Another one of the features that give Casa Botrán's rums their indisputable quality, delicious taste and robust personality is the aging process called solera.
Soleras are the casks containing the rums with the most aging, whereas criaderas are the casks held immediately above the soleras, which hold rums with less aging. The last row of criaderas on the top hold the youngest rums. Casa Botrán offers different rums like Solera (Ron Botrán Oro), Solera Añejo (Ron Botrán Añejo 8), Solera Reserva (Ron Botrán Añejo 12) and Solera Gran Reserva (Ron Botrán Solera 1893).
Flor de Caña
The spirit of this Nicaraguan rum is joyful and centenary. It was born within a festive environment in Chichigalpa, Nicaragua in 1890, when workers and owners of the San Antonio sugar refinery (owned by the Pellas family) celebrated the beginning of the harvest with glasses of liquor they distilled themselves.
The sweet tradition began in the sugarcane plantations in the western part of the nation. At first, the people from Chichigalpa drank the rum while it was still young-but after a while, they began enjoying an aged Flor de Caña, maintained in reserve for a couple of years by the refinery's owners.
"At first, the production was basically for the consumption of the Pellas family, friends and people from the city. Later, they began mass marketing after founding Compañía Licorera de Nicaragua in 1937," says Cristina Casado, brand manager for Central America.
That's when Flor de Caña began gaining market share in the domestic market. Two decades later, the citizens of the Central American nation and other countries were already celebrating their occasions with this liquor exported from Nicaragua.
Compañía Licorera de Nicaragua keeps among its treasured mementos sepia scenes of the romantic beginnings of the business, and continues gaining ground and prestige in the global market. As of 2007, Ron Flor de Caña is available at bars and restaurants in 40 countries.
More than a century after it was created, Flor de Caña has received awards in international competitions, where la crème de la crème of liquors compete-for example, in London, Chicago, San Francisco and Canada.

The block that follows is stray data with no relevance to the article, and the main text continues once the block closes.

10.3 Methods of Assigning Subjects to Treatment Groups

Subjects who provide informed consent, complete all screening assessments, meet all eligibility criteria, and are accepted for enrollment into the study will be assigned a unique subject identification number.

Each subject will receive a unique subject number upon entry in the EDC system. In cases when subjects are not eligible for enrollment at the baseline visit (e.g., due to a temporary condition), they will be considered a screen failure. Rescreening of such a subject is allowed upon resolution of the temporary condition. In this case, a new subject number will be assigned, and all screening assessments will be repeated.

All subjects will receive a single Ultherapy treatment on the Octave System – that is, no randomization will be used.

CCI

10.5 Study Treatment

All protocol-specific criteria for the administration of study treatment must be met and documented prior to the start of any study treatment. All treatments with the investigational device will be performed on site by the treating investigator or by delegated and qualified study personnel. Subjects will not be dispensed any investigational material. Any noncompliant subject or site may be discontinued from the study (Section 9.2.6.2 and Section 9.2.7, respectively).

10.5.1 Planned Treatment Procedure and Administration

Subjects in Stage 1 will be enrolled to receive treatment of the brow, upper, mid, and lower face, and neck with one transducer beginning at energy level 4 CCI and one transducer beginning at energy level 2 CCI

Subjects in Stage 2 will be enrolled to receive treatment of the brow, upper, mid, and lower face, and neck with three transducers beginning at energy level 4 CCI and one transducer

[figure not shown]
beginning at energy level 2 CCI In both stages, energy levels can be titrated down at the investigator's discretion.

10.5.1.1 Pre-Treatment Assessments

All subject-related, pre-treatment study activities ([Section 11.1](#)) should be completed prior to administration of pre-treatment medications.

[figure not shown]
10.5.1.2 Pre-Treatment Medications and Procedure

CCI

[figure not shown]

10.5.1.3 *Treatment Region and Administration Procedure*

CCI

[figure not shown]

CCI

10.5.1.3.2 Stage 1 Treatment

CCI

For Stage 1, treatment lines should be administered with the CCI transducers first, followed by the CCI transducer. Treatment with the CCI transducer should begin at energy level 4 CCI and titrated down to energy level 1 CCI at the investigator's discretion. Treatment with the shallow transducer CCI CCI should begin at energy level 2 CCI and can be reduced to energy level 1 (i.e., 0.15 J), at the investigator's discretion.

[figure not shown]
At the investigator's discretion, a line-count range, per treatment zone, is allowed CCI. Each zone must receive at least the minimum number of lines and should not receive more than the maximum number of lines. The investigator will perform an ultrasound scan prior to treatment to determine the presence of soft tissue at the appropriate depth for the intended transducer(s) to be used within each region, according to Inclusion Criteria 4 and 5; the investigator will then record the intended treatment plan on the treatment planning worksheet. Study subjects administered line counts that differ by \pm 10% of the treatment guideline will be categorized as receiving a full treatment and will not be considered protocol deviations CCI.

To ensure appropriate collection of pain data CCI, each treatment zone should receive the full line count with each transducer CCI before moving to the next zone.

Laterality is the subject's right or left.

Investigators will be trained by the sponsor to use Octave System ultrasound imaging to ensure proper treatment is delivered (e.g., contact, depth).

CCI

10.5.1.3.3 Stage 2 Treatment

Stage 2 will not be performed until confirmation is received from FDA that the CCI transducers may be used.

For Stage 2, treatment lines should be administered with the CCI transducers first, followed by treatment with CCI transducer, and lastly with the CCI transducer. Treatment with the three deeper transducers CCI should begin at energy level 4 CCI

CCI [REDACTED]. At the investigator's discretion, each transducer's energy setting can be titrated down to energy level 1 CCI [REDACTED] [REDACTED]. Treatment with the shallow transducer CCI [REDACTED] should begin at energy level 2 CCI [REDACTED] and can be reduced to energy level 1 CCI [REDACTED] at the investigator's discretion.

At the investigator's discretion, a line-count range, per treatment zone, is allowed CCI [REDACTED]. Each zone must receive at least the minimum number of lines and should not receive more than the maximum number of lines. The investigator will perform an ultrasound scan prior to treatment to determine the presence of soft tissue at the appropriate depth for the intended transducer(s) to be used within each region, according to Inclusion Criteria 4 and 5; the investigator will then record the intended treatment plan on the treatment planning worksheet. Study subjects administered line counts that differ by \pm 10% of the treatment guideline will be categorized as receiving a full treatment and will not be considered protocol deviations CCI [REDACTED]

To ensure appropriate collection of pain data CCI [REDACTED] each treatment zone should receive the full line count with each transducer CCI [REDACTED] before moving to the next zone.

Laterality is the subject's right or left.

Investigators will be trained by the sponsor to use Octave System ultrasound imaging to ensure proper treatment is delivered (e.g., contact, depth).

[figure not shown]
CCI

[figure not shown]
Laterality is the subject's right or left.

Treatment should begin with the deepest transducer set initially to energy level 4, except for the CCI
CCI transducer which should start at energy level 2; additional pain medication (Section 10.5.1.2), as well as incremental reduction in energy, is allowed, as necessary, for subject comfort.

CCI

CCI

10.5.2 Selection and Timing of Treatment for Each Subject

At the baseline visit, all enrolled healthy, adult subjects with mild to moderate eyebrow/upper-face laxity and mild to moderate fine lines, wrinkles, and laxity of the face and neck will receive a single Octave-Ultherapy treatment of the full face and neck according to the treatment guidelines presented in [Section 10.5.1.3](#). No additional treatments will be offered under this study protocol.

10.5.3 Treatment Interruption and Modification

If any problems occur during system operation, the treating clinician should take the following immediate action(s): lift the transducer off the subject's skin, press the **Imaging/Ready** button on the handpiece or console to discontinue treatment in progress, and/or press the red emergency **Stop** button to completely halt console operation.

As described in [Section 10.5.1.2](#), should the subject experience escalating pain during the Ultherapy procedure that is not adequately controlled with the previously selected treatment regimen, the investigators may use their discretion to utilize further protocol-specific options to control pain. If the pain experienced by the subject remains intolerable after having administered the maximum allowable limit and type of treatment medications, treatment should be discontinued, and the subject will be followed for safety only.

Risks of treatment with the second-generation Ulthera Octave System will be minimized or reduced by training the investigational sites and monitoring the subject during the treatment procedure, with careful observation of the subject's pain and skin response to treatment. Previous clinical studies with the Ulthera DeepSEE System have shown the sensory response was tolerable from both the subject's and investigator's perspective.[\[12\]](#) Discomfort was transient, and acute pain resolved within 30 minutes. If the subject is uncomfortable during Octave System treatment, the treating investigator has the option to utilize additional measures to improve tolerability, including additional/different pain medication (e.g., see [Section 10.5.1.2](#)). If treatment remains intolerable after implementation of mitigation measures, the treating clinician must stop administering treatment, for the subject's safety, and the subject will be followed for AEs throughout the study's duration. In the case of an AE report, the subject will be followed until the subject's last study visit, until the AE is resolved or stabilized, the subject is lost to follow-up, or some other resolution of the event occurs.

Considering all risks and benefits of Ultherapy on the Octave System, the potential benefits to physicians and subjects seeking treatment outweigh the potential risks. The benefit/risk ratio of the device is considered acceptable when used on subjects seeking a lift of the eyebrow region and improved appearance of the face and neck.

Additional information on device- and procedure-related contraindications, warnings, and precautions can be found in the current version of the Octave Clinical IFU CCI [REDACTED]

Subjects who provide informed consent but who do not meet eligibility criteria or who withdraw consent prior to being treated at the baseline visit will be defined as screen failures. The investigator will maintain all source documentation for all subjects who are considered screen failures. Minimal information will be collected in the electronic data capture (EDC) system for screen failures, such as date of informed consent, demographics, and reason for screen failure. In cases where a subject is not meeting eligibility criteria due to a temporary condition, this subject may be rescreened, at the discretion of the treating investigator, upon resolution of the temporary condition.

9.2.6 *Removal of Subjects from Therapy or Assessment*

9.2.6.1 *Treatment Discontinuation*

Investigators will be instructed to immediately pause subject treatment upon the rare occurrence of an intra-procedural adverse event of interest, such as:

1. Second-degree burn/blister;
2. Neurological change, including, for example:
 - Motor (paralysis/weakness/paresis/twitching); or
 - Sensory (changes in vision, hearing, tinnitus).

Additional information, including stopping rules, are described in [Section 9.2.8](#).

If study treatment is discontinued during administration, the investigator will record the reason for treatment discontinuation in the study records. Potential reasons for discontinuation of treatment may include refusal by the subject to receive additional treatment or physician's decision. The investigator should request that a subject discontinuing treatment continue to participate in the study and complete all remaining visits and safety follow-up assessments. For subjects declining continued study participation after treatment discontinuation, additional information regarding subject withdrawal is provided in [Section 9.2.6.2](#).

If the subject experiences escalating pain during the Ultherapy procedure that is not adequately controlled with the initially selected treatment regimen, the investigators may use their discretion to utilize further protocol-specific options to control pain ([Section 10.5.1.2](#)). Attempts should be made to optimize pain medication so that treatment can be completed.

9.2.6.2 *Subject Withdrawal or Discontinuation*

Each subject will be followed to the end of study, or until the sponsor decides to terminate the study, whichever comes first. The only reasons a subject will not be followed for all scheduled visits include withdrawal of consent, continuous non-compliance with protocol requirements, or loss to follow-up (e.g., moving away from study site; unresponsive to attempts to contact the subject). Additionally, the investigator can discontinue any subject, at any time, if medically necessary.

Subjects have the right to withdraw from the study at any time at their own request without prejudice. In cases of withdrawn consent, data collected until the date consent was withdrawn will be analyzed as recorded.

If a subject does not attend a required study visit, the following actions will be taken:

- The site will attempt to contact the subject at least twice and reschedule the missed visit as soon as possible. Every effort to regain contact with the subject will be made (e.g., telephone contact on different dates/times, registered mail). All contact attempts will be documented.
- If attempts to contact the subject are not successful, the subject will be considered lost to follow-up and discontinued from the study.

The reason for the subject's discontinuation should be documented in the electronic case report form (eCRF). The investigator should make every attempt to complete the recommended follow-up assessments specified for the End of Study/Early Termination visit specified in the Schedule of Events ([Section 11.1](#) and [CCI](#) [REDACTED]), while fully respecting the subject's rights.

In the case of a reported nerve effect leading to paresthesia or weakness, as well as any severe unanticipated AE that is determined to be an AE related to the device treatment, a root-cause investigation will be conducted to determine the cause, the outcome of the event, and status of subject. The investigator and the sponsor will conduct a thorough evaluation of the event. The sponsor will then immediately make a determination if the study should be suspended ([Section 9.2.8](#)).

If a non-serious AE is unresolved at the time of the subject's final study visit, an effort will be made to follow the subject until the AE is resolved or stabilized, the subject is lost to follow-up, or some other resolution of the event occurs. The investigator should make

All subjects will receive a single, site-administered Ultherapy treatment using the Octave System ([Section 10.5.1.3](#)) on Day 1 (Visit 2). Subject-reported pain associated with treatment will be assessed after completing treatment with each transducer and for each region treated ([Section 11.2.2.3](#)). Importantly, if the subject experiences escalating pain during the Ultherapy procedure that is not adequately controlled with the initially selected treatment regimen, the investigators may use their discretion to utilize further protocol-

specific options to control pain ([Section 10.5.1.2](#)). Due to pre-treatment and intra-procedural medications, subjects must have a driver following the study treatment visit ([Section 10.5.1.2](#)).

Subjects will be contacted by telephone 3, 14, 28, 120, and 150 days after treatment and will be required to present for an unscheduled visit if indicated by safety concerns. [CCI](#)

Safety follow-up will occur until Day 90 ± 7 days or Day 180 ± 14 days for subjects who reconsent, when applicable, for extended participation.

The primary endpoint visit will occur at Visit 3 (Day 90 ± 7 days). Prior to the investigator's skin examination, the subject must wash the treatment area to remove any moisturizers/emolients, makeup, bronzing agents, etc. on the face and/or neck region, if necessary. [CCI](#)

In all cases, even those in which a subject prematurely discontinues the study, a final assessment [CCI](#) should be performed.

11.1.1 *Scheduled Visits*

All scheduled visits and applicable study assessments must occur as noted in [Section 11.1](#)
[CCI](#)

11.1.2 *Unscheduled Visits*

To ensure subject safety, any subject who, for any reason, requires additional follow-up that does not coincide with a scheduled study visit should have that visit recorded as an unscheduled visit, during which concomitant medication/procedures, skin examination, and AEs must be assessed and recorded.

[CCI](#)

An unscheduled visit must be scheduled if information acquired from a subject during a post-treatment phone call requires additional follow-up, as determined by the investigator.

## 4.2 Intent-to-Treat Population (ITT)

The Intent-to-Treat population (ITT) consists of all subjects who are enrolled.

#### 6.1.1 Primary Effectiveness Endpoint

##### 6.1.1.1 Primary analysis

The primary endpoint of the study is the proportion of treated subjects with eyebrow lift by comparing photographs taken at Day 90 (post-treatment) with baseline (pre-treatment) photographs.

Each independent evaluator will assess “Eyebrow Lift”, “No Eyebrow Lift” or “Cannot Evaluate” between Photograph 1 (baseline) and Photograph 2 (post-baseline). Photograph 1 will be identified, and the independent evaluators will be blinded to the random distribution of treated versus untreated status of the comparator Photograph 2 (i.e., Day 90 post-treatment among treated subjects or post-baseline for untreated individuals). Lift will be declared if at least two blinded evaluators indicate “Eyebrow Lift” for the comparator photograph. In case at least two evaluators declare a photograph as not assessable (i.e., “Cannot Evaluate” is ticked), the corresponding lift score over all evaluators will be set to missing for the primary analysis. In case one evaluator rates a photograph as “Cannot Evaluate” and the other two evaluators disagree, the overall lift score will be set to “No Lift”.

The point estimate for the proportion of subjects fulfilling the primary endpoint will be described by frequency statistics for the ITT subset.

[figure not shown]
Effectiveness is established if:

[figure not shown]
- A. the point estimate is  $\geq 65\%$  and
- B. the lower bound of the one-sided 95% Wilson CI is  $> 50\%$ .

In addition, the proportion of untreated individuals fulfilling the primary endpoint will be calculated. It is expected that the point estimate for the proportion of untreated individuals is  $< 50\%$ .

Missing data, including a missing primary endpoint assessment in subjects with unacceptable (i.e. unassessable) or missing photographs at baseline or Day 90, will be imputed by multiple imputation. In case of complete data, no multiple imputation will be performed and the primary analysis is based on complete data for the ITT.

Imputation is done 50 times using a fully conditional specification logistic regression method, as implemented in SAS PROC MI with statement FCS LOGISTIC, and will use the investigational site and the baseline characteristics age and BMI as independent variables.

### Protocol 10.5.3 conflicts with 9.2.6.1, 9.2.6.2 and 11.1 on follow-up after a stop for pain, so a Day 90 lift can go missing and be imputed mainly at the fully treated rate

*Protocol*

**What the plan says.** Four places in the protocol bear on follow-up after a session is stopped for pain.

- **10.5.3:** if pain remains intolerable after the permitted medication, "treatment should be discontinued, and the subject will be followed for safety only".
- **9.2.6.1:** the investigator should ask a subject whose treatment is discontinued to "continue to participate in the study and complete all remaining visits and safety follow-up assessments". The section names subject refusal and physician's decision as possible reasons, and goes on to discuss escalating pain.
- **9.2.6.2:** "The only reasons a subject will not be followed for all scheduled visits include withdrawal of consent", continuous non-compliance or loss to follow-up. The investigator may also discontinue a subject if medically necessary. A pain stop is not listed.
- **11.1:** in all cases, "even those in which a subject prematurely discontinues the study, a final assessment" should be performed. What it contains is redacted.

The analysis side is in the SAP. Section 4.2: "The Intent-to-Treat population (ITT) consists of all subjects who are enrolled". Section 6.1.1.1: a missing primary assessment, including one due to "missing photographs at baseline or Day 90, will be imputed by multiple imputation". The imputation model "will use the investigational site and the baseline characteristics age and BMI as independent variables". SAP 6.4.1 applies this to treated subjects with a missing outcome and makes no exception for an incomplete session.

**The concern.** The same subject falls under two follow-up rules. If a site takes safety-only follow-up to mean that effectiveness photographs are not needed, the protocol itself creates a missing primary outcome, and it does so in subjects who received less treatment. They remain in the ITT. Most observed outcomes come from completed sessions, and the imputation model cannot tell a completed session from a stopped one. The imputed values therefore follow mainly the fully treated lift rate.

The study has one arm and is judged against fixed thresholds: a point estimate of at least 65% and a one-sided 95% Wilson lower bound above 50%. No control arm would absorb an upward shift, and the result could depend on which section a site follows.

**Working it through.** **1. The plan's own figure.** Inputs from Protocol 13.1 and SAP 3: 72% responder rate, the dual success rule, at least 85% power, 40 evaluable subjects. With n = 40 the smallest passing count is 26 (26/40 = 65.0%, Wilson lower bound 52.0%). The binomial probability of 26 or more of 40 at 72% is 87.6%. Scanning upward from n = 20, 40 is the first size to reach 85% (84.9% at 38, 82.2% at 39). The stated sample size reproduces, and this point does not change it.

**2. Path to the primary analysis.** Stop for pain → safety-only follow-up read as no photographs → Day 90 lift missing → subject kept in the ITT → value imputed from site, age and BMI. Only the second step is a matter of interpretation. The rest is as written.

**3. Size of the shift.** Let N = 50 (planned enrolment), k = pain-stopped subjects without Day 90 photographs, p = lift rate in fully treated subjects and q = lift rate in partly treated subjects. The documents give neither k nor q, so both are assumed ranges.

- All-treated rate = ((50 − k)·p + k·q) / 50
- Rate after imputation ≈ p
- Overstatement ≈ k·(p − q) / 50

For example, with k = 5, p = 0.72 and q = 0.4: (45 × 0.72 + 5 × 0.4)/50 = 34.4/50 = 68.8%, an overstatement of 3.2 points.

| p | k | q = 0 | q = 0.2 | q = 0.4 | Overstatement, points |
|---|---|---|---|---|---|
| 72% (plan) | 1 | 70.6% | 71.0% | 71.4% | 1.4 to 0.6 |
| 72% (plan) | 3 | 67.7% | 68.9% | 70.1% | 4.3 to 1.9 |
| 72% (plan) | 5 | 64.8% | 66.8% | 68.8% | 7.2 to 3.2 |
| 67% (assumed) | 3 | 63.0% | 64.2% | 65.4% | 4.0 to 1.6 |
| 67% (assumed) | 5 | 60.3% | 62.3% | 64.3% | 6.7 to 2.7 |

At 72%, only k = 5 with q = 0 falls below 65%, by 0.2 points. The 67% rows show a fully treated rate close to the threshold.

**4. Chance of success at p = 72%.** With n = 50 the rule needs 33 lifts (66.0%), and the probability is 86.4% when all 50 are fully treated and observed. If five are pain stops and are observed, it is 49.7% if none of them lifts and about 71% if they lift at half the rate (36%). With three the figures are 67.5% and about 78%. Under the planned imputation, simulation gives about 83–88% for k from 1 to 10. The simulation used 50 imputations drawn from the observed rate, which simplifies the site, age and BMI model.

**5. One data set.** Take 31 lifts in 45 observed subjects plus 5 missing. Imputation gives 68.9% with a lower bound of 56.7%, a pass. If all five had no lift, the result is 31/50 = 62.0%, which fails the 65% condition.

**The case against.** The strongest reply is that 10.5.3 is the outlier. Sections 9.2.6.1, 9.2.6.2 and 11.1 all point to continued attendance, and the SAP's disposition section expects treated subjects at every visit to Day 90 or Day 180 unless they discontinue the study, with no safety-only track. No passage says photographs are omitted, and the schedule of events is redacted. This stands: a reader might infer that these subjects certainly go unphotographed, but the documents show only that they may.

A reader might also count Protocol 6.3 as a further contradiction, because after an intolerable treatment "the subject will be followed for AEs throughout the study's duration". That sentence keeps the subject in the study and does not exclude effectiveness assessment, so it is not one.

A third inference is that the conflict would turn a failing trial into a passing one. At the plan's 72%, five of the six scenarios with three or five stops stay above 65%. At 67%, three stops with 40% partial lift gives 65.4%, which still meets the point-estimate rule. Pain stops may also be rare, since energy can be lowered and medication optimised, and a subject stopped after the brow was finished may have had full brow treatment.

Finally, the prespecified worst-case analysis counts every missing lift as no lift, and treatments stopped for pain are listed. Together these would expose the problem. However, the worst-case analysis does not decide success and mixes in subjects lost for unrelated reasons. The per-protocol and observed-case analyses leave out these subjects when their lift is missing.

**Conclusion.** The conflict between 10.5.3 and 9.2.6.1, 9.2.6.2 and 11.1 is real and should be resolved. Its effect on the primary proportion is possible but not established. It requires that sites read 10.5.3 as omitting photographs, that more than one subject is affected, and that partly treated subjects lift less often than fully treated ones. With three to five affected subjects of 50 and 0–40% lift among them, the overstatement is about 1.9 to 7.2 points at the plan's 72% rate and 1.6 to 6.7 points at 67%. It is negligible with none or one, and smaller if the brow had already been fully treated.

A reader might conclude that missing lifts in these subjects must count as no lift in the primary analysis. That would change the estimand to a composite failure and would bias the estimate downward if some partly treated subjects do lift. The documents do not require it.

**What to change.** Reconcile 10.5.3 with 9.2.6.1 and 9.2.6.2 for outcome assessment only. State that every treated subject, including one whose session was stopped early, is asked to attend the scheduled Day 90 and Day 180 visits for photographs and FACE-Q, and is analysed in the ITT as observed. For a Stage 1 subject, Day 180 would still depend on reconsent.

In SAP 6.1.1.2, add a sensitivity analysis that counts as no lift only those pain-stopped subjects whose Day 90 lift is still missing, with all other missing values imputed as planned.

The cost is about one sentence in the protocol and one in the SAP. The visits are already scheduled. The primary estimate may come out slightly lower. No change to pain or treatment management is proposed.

"In the past five years, Flor de Caña has obtained more than 72 medals and has been the most award-winning rum brand during this period," Casado says.
Earning the favor of rum experts isn't easy, but Compañía Licorera de Nicaragua has captivated even the most demanding consumers and tasters. To achieve this, it doesn't rush; it moves forward slowly and carefully.
While some rum manufacturers distill the liquor once, twice or three times, Compañía Licorera de Nicaragua prefers the perfect number of a minimum of seven times, to obtain an extraordinarily pure liquor.
The key to its success isn't only the distillation process. Without rushing due to the growing demand and without using accelerating additives, the company ages Flor de Caña for at least four years in oak casks that previously held bourbon-thus obtaining an unequaled bouquet, character and body.
Finally, the natural aging process (which involves just rum, oak casks and time) yields bottles of rum with ages of four, five, seven, 12 and even 18 years-like the label says.
"Flor de Caña is 100 percent aged. We don't have mixtures of rums of different ages," Casado says.
Compañía Licorera de Nicaragua shares the success of its distinguished rum with the Nicaraguan community: it provides education for more than 700 children; builds schools; paves streets in the town near the factory; keeps up a hospital; and has programs to recycle paper, cardboard, aluminum, glass and other discarded materials.